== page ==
In their attitude before, during and after this Olympic event, these women demonstrate a different approach to competition, one that I find inspiring. With their smiles, their skateboards and their ukuleles, these women step confidently yet lightly into the moment that might shape their destiny. Launching off the concrete ledge to join the competition, each displays purest joy in the moment. This extends to finding joy not only in their own achievements, but also in seeing their competitors succeed. They maintain the relaxed, positive and supportive air of bonhomie throughout. “Everyone’s so, so hyped on everyone else’s skating,” say the commentators. You can see this attitude in the supportive hugs rained down on Sky Brown by her competitors directly after her bronze-winning performance.

Success is relative

John_Amaechi_OBE

I am of course not the only person for whom the Olympics has inspired thoughts on the nature of competition, of winning and of losing these past few days. In a short video that is abundantly rich in wisdom, John Amaechi (author of The Promises of Giants) shares the following words:

“Success in almost all cases doesn’t require a body count. And that includes your own. I don’t understand what has happened when we look at the achievements of others. We seem to have forgotten a fundamental tenant of success. That it is relative. [… M]easuring everybody against where they are on the mountain is not a good summary of their ambition, their drive or their capability.”

Exactly. Success is relative. The need to win at all costs can be toxic. There is another way.

The sun will rise again tomorrow

Skateboard park, Ocean City, New Jersey LCCN2017712106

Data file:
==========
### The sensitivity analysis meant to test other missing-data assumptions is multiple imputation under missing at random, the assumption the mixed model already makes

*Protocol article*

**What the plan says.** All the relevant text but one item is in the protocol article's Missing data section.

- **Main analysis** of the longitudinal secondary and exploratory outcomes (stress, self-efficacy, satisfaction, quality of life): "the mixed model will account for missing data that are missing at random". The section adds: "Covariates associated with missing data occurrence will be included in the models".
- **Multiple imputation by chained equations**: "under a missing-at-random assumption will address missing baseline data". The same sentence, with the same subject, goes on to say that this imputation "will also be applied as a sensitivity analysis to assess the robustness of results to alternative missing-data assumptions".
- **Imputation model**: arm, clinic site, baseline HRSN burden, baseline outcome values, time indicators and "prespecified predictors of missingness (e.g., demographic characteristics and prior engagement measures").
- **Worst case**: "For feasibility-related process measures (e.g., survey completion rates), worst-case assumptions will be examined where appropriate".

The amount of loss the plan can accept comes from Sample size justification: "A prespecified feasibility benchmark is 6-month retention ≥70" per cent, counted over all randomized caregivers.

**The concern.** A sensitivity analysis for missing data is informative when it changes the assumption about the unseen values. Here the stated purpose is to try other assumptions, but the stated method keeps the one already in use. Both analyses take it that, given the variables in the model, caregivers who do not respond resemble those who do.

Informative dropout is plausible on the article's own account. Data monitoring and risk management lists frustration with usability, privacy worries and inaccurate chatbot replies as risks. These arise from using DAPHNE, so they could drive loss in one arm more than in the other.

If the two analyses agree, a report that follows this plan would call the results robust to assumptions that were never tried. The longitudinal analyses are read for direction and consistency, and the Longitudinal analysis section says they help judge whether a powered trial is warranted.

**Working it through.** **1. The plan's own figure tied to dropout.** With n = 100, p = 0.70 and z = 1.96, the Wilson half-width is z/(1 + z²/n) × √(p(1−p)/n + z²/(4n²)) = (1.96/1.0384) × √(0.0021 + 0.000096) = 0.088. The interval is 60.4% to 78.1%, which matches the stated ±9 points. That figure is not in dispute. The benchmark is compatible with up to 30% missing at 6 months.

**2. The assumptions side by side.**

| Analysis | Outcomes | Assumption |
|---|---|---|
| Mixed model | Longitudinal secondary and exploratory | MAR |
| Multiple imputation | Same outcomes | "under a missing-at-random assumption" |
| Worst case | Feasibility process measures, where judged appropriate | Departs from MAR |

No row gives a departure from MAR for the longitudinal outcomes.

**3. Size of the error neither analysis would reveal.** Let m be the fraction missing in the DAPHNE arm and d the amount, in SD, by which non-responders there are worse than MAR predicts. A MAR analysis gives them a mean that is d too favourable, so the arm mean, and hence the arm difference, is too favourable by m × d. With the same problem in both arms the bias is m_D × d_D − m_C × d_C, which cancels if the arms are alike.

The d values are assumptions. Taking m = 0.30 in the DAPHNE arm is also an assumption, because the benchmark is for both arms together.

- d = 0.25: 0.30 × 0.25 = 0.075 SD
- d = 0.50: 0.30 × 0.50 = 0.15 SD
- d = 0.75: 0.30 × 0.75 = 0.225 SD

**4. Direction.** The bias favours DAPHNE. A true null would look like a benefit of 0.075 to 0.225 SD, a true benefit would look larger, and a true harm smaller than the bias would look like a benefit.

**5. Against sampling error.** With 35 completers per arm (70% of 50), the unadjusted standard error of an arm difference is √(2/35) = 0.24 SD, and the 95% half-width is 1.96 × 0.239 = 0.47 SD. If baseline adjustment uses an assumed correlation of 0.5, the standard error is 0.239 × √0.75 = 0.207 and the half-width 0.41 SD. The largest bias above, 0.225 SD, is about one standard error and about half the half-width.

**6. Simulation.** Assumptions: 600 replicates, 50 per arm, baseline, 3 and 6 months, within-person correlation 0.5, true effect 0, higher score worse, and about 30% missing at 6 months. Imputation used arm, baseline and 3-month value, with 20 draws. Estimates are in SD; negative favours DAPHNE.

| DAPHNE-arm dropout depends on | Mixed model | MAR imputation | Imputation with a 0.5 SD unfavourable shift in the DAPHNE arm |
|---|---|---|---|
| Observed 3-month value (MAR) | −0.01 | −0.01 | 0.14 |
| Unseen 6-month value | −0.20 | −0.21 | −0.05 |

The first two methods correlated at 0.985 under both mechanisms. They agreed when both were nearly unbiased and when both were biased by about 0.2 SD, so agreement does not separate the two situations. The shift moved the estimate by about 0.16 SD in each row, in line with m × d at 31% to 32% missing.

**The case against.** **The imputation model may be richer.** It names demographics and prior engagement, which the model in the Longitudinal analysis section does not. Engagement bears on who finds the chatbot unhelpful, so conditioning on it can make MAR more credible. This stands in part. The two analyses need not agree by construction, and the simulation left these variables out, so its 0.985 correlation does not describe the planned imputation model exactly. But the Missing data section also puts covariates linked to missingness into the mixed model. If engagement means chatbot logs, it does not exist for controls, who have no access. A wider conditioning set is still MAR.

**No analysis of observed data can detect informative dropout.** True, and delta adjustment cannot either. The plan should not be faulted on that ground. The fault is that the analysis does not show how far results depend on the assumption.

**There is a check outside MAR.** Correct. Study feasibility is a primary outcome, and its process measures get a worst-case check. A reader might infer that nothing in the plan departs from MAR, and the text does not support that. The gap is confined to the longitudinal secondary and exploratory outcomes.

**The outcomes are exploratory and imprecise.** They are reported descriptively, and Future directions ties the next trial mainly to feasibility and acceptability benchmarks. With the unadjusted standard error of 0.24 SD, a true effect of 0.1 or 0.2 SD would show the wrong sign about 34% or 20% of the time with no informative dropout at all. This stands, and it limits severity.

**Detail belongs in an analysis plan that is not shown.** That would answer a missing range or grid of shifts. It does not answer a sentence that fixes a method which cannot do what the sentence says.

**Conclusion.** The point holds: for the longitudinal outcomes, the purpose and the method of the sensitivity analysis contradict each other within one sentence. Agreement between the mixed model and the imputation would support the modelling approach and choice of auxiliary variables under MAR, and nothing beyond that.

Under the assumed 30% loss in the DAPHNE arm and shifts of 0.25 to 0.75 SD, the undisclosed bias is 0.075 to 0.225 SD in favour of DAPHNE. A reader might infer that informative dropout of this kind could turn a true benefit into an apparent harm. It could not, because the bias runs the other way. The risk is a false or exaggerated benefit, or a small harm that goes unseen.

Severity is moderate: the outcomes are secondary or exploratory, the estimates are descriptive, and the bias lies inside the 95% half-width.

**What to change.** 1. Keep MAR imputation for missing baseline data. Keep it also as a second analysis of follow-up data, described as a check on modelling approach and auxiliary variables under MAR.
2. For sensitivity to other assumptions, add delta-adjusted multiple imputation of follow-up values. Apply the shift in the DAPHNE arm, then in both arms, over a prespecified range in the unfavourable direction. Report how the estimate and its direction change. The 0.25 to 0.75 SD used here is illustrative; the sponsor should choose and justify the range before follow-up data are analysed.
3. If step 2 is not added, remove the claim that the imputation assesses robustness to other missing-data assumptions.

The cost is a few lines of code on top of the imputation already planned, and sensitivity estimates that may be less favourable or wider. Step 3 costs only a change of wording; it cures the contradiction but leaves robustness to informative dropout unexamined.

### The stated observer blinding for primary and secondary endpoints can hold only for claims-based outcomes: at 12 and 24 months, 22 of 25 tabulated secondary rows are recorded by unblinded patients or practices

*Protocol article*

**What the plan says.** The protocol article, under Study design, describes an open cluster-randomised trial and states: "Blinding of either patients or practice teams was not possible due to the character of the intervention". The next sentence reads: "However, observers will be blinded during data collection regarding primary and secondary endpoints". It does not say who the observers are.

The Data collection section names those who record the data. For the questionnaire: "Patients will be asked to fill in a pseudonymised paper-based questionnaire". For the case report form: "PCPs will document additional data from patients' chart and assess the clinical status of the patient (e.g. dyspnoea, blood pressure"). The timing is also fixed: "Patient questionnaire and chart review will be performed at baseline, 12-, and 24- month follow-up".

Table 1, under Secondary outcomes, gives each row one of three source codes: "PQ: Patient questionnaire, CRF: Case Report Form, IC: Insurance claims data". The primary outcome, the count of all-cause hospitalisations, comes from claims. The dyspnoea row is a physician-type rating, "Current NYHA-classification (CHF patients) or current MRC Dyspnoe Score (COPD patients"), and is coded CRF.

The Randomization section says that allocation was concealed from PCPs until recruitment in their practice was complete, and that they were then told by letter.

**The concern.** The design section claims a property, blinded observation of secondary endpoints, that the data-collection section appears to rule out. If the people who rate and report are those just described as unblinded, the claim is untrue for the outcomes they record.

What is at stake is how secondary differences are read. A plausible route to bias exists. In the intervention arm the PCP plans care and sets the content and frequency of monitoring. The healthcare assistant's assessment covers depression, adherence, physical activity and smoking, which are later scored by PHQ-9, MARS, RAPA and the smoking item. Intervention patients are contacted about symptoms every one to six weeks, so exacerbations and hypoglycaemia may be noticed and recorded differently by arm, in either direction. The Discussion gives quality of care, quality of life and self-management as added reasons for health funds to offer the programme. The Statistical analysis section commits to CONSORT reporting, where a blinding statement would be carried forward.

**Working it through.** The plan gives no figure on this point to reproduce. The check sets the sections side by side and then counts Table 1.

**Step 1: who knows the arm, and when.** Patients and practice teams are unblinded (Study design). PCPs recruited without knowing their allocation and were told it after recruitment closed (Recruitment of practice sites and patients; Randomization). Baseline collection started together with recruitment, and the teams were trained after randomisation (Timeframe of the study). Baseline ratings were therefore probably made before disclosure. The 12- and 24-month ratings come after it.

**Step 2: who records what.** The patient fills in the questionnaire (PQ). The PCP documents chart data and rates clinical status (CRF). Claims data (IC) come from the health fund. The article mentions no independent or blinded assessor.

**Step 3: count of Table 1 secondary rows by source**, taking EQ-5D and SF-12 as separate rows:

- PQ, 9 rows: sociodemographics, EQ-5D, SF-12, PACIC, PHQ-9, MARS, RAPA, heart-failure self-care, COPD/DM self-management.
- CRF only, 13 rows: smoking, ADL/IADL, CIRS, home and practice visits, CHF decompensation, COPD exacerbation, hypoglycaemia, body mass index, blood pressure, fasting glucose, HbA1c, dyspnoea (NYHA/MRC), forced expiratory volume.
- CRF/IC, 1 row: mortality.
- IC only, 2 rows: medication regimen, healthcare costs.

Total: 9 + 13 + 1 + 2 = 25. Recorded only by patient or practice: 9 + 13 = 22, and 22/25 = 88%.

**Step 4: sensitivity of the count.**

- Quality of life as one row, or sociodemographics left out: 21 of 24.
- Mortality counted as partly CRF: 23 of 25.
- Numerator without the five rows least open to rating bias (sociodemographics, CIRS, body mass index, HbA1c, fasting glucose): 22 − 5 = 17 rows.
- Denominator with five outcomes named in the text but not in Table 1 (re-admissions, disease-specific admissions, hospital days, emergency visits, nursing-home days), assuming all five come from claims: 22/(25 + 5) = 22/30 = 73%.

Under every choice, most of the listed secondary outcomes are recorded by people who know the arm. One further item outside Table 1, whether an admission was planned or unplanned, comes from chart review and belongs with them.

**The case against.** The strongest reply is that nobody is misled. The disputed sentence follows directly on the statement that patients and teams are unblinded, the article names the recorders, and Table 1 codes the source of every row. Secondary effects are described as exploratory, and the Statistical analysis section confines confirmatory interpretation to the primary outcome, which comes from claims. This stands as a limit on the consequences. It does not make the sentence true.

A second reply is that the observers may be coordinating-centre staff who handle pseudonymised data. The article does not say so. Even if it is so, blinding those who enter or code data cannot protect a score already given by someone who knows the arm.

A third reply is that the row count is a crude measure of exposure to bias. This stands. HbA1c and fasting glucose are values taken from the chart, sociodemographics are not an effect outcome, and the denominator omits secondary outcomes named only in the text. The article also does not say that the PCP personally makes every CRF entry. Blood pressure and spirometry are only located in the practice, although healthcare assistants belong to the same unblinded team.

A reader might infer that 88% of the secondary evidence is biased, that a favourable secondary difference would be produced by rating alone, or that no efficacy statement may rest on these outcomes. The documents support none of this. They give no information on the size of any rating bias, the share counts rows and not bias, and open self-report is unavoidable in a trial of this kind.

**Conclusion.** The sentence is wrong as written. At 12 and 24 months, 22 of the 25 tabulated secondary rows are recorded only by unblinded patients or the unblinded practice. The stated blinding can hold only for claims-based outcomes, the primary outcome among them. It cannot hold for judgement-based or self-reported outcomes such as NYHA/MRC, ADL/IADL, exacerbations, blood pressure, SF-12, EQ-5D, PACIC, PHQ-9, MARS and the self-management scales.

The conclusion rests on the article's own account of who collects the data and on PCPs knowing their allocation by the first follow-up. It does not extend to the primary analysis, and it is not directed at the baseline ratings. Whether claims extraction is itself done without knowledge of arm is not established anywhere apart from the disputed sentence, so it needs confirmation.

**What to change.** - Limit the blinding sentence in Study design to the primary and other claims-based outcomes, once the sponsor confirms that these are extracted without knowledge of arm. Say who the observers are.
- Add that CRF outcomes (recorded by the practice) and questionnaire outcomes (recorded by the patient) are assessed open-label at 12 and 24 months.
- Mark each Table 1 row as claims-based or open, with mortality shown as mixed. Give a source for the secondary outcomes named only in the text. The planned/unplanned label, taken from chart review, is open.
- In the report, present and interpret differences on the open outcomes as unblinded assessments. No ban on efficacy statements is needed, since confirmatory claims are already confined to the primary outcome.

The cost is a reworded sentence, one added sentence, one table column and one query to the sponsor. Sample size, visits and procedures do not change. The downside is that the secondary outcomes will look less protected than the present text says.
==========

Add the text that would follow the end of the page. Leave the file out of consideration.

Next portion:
Watching the skateboarding this past Wednesday morning, I felt truly inspired. How these young Olympians behaved offered a tiny vision of how life can be. A smiling and supportive alternative to the aggressive competitive urge, but one which can nonetheless produce excellence. A different way to face destiny.

Breakfast done, I placed bowl and drinking vessels in the kitchen sink for later washing. At that moment, through the back windows of my house, I could see the brilliant first rays of sunshine begin to break over the forest to usher in that particular Wednesday, that particular moment in time.**

The sun will depart. But it will also rise again tomorrow.

Inspiration is always out there, waiting to find you. Life will occasionally appear dull, lacking in anything new. But the well of inspiration is always available to you. Inspiration is endlessly refreshing and restorative. You just have to be open to it.

Gentle reader: May today be nothing but kind to you and yours. And perhaps just the tiniest bit inspiring, too.

FirstRaysOfWednesday4August2021

FOOTNOTES

* And I’m definitely no skateboarder. My one attempt ever at skateboarding (way back when I was a teenager of the same age as some of those taking part in Olympics during August) resulted so instantly and so resoundingly in a fall followed by horrible knee pain that that was very much that for me and skateboarding. But that doesn’t mean that skateboarding can’t be enjoyed, or can’t prove inspiring. Here is the BBC’s YouTube video of some of the best moments from the event I watched.

** One moment in time during the Olympics inspiring me to believe that children just might be our future… Wait a minute, did Whitney Houston’s spirit somehow visit me and take over the writing of this post?

Exhibit A: One Moment In Time.

Exhibit B: Greatest Love Of All.

IMAGES